We are all aware of peas, the delicious green vegetable which is difficult to eat in public. Well peas come from the Fabaceae family. This family of plants is quite large and contains many edible and medicinal members which I am looking forward to sharing with you all today. The pea family is economically important to us, something which you will discover throughout this article.
The group is widely distributed and is the third-largest land plant family in terms of number of species. Along with the cereals, fruits and tropical roots a number of leguminosae have been a staple human food for millennia and their use is closely related to human evolution. A number are important food plants even today and include the soyabean (Glycine max), beans (Phaseolus spp), obviously peas (Pisum sativum), Chickpeas (Cicer arietinum), Alfalfa (Medicago sativa), Peanuts (Arachis hypogaea), Carob, which is a great substitute for chocolate (Ceratonia siliqua), and Liquorice (Glycyrrhiza glabra). I have written a previous blog article on liquorice which you can access here: https://herbsforhealthandwellbeing.wordpress.com/2013/04/12/national-liquorice-day/
There are roughly 470 different Genera and 14000 Species in the fabaceae family, these plants are found mostly tropical areas, and in warm temperate Asia and America but can be found all over the world.
There are many uses for various members of the Pea Family including;
Green fertiliser is the term used when a crop is grown with the sole intention of ploughing it back into the soil. Clover, and Vetch are native wildflowers in the UK and are valued for the nitrogen fixing effect of symbiotic bacteria in the root nodules, as well as increasing the biomass of the soil. Alfalfa can be grown as a green fertiliser over the winter months to reduce the opportunities of weeds to set in flower beds and can be dug into the soil in the spring to fertilise the land ready for growing fruits and vegetables.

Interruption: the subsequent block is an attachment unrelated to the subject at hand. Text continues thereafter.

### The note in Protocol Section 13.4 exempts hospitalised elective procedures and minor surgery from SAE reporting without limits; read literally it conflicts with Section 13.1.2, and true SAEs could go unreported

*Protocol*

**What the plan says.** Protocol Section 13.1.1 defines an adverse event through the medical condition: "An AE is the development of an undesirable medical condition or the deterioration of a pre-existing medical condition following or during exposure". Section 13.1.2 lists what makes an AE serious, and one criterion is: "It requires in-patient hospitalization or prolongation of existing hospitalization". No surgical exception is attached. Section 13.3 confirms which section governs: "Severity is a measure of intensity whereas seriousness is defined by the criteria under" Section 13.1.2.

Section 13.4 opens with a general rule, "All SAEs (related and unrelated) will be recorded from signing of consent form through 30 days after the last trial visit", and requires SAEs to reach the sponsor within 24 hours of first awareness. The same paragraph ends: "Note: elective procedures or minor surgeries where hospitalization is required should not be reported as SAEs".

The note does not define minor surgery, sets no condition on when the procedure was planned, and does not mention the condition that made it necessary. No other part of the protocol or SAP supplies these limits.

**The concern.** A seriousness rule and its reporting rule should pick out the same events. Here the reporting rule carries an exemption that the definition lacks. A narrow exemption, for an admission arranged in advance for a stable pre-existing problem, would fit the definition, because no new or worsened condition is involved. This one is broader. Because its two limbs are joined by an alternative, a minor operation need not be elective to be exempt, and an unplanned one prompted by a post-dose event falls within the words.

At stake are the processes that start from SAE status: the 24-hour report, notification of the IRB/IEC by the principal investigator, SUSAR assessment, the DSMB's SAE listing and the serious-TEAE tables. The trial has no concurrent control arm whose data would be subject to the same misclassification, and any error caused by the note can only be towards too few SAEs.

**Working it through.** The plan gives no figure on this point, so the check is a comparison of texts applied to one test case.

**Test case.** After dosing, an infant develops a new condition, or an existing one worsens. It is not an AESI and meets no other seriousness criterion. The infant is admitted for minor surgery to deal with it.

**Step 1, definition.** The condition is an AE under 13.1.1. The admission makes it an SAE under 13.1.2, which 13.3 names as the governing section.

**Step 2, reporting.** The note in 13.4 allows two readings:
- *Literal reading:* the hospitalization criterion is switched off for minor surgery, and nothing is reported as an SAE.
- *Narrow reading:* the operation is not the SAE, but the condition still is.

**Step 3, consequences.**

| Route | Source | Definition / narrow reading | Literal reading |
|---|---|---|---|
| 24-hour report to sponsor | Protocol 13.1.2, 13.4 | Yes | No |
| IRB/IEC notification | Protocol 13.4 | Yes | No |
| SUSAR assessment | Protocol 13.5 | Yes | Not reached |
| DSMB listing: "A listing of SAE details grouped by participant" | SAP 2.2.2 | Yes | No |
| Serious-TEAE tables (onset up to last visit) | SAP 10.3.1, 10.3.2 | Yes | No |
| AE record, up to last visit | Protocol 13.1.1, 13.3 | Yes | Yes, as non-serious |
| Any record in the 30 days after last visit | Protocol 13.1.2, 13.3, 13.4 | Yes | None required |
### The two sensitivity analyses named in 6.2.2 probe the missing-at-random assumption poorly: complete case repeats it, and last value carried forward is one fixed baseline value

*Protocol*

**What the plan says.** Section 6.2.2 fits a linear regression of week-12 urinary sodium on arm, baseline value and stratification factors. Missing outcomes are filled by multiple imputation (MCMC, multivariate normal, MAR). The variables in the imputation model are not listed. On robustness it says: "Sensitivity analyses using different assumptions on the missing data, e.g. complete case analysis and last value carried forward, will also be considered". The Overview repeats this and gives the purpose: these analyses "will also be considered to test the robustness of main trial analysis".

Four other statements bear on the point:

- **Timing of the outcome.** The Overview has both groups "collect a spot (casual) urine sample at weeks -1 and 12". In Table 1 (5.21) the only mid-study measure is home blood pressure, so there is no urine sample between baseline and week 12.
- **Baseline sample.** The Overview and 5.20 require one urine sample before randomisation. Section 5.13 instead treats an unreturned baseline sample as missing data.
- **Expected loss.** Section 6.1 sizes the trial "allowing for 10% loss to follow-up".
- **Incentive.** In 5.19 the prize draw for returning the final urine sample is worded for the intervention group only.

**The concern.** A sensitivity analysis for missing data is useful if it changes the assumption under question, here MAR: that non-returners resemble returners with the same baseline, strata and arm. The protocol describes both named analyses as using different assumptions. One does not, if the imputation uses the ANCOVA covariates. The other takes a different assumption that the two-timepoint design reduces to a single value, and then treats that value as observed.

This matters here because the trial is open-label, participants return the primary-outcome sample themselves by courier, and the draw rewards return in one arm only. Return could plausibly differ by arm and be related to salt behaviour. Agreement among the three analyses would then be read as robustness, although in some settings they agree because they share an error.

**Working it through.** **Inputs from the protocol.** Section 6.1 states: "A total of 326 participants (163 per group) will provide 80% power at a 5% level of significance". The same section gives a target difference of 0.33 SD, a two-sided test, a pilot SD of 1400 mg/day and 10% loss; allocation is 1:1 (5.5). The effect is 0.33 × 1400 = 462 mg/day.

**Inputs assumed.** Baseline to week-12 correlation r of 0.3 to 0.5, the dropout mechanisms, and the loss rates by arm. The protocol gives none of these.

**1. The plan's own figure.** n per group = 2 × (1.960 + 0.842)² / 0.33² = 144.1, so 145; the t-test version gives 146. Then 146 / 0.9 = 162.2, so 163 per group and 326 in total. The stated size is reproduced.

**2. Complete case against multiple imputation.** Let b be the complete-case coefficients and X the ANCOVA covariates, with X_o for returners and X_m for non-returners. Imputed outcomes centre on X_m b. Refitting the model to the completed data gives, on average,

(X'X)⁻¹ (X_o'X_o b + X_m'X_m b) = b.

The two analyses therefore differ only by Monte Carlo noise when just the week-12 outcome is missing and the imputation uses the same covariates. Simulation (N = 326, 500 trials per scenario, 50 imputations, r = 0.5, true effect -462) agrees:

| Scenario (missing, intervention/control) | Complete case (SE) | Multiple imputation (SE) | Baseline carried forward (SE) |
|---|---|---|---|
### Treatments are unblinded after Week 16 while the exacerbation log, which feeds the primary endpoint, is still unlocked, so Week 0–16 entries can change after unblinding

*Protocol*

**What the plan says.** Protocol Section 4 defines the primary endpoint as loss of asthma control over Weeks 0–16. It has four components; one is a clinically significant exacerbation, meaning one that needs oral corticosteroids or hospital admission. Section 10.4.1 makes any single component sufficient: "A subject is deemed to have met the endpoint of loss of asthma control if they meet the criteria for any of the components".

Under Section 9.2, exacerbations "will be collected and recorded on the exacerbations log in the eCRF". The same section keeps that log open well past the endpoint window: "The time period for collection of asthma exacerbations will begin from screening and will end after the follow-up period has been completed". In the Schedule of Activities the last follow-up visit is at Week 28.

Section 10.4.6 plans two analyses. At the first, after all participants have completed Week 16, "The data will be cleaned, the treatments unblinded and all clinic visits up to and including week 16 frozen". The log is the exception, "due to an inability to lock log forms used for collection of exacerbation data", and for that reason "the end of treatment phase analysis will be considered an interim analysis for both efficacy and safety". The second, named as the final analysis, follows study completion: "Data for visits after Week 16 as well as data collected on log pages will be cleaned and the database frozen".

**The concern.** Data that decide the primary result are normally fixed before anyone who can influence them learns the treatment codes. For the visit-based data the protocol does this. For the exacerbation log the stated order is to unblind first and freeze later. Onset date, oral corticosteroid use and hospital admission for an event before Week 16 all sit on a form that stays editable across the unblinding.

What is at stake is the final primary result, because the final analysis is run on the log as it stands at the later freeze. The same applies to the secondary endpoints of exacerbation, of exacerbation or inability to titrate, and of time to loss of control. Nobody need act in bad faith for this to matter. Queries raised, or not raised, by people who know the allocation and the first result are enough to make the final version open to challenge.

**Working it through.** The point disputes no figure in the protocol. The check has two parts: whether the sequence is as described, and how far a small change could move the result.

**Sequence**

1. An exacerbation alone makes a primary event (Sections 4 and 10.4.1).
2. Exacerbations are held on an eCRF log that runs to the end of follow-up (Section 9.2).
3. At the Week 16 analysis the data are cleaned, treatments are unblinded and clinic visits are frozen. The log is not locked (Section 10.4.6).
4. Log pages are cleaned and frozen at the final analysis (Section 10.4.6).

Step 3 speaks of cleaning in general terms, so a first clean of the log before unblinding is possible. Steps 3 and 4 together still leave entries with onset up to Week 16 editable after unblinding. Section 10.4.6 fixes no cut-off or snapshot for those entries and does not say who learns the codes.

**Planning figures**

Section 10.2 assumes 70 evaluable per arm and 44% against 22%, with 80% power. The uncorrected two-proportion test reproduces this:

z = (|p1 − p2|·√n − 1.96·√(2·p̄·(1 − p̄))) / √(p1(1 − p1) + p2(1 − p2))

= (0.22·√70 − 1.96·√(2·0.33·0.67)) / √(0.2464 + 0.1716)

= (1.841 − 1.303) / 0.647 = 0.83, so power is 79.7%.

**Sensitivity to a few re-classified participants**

Medicago sativa (Alfalfa) although edible for humans is grown almost exclusively as fodder for livestock. Admittedly I like to sprout alfalfa seeds and eat them or add them to my salads as a sprouted seed is highly nutritious.
Food (for human consumption)
Many varieties of beans and peas are cultivated worldwide as a valuable source of protein, and are especially useful, as they can be easily transported or stored when they are dried. I know that in my cupboards I have chickpeas, cannellini beans, kidney beans, black beans, black-eye beans, soybeans and I like to grow/buy fresh peas, green beans, runner beans, butter beans and sugar snap peas. How about you? What foods in your kitchen can you think come from the pea family?
The timber of several fabaceae trees are used for the manufacture of furniture worldwide. Dyes can be yielded from several plants and can several gums.
There are around 150 plants in the Fabaceae family which have medicinal uses, some of which are commonly used by modern medical herbalists. Here are a few commonly used today:
Astragalus membranaceus – An adaptogen, immunostimulant, and cardiac tonic. Used to treat Ischemic heart disease, hypotension, and chronic infections.
Glycyrrhiza glabra – A sweet, anti-inflammatory herb with hormonal effects. Detoxifies and protects the liver. Used to treat bronchial disorders, and adrenal insufficiency. Contra-indicated where there is Hypertension. 50 times sweeter than sugar